Admittedly, music-based games are not my forte and not something that I would actively look for to play. But in Songbird Symphony, I have gained a newfound appreciation for the medium.
For the uninitiated, Songbird Symphony is a sprite-based platformer/rhythm game that follows the story of the ever-enthusiastic fledgling Birb. At the insistence of the forest’s wise owl, Birb sets off on a journey to learn new songs in his quest to find out who his real family is.
Birb’s story of self-identity is a simple one, but that doesn’t mean it lacks substance. The five or so hours I’ve spent with Birb has been heartwarmingly wholesome, with the bird’s ever-growing resolve providing ample reason to root for him. Coupled with the wonderful animations for the character, you really can get a sense of what kind of personality Birb has.
Throughout Birb’s journey, you will visit various other worlds that are inhabited by other bird creatures and animals that roam in the background; they too, are also animated beautifully. For example, the dance-loving penguins from the mountain level move with great exuberance. These all further add to the characterisation of the world.
But it isn’t all perfect. As you continue to roam and explore the areas, you’ll begin to notice that these animations start to repeat themselves. Several creatures also make repeat appearances in other levels as well, which dampens the experience of visiting a new area a little.
Speaking a little more about the world, they do vary differently enough from each other that it at least keeps a fresh perspective as you play the game. You’ll visit places that range from the calm tranquil of the forest to the frantic, party atmosphere of the casino level.
One disappointment is that the developers did not implement a map of any sort for each level. This decision was probably made to encourage players to explore, but the maze-like structure of some levels makes it very easy to get lost, especially for later sections of the game.
Navigation is also complicated since there is no way to teleport or travel quickly to a particular location once you’ve completed the game. If you have missed any collectibles from your playthrough, you’ll have to slowly make your way back to the specific level in order to collect it eventually.
As mentioned before, Songbird Symphony is primarily a platformer, but to navigate around the world, you’ll have to make use of the rhythm mechanics. That means there are instances where you have to time key presses in order to move a block. This presents a plethora of opportunities for puzzles within the level, either to progress forward, or to get something.
For the most part, the implementation is well-done, with the background soundtrack of the level complementing the sounds Birb make when you hit those key presses. The puzzles themselves also scale well as you progress through the game, increasing in difficulty but never getting too hard that you get stuck.
The only problem with it is that if you miss a single note, you’ll have to wait for the whole sequence to restart in order to try again. Admittedly, it’s only a few seconds, but it starts to get frustrating if you fail several times in a row.
The full extent of the rhythm gameplay is put on display during the game’s boss battles, with you having to use the game’s full arsenal of inputs.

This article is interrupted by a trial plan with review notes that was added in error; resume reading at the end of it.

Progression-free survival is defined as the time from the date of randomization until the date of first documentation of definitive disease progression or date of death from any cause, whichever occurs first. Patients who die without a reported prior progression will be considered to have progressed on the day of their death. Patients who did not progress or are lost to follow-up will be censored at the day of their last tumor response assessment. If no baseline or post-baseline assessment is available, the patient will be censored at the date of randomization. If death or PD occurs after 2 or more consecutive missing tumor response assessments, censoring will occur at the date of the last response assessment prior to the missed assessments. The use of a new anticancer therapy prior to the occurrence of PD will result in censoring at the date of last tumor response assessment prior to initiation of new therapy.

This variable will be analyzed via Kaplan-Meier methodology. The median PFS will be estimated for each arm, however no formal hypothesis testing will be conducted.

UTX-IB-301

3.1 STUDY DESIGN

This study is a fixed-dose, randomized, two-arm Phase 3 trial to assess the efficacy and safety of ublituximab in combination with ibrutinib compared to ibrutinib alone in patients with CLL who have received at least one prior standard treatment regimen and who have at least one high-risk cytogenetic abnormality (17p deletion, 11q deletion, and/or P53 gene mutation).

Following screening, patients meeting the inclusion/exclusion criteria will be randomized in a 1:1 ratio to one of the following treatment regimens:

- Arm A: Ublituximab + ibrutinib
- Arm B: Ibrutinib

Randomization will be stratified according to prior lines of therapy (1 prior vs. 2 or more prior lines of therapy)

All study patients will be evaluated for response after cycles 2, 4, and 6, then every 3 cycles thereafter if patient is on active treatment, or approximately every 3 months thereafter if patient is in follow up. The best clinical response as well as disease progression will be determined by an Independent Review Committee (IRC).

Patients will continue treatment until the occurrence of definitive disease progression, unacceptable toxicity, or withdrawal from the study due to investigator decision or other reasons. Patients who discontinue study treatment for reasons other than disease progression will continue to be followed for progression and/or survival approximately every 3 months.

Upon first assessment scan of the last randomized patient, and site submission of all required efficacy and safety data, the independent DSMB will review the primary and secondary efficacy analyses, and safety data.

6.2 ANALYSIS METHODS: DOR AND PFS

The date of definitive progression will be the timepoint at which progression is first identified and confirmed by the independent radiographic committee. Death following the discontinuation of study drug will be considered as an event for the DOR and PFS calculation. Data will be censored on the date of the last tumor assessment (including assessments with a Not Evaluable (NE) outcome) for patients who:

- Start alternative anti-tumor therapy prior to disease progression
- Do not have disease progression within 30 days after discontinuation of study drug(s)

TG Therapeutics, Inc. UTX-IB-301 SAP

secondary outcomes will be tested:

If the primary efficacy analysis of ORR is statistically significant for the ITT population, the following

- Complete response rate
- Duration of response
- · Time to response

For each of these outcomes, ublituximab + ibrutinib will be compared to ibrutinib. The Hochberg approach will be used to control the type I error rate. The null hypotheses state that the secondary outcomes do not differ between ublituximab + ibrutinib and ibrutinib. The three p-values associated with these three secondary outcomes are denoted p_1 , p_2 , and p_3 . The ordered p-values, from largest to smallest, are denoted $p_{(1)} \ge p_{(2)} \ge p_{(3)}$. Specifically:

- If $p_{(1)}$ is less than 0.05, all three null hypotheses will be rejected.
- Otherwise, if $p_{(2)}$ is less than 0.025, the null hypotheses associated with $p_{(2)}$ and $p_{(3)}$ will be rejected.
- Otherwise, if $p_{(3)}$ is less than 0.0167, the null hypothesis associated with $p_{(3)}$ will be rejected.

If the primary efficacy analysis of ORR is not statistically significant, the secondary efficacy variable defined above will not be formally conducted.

Unlike other rhythm games which have you timing button presses to the actual beat of the song, Songbird Symphony instead employs a ‘repeat after me’ type of style. Boss characters will sound off a sequence of notes and you’ll then have to time those same sequences when the inputs appear on the screen. Button prompts also appear in a variety of ways, meaning you’ll have to be on your toes and it also keeps the gameplay fresh.
This sounds simple, but the difference might put off people who are more used to the style of the former. In particular, there are sequences that are so long that you’ll have to start pressing buttons before it ends.
In my experience, being used to the other style meant that I was instinctively trying to hear the beat of the music, but I also had to contend with the incoming button prompts – it eventually became very distracting to the point that I missed notes and ruined my score.
To be clear, you’ll probably get used to just focusing on the button prompts for these battles, but it defeats the purpose of actually listening to the music from the boss battles, which are fantastic.
There also isn’t actually any real consequence to doing badly during these boss battles. The story will continue regardless of whether you get an S or a C rank on a battle. It is rather amusing to see a boss complimenting my skills despite purposefully missing every note.
For those who have some extra time and like to challenge themselves, they can revisit these battles under the ‘extras’ menu upon the completion of the main story.
There’s no doubt that there are little aspects of the game that might frustrate or keep you down. But like Birb’s journey, there’s always something that immediately perks you back up: from the beautifully joyful soundtrack that will stay in your head for days, to the enthusiastically cheerful Birb himself who always bumbles his way forward despite the obstacles. Songbird Symphony is worth a try.
Reviewed on Steam. Songbird Symphony is also available on PS4 and Nintendo Switch.
Visuals courtesy of Joysteak Studios.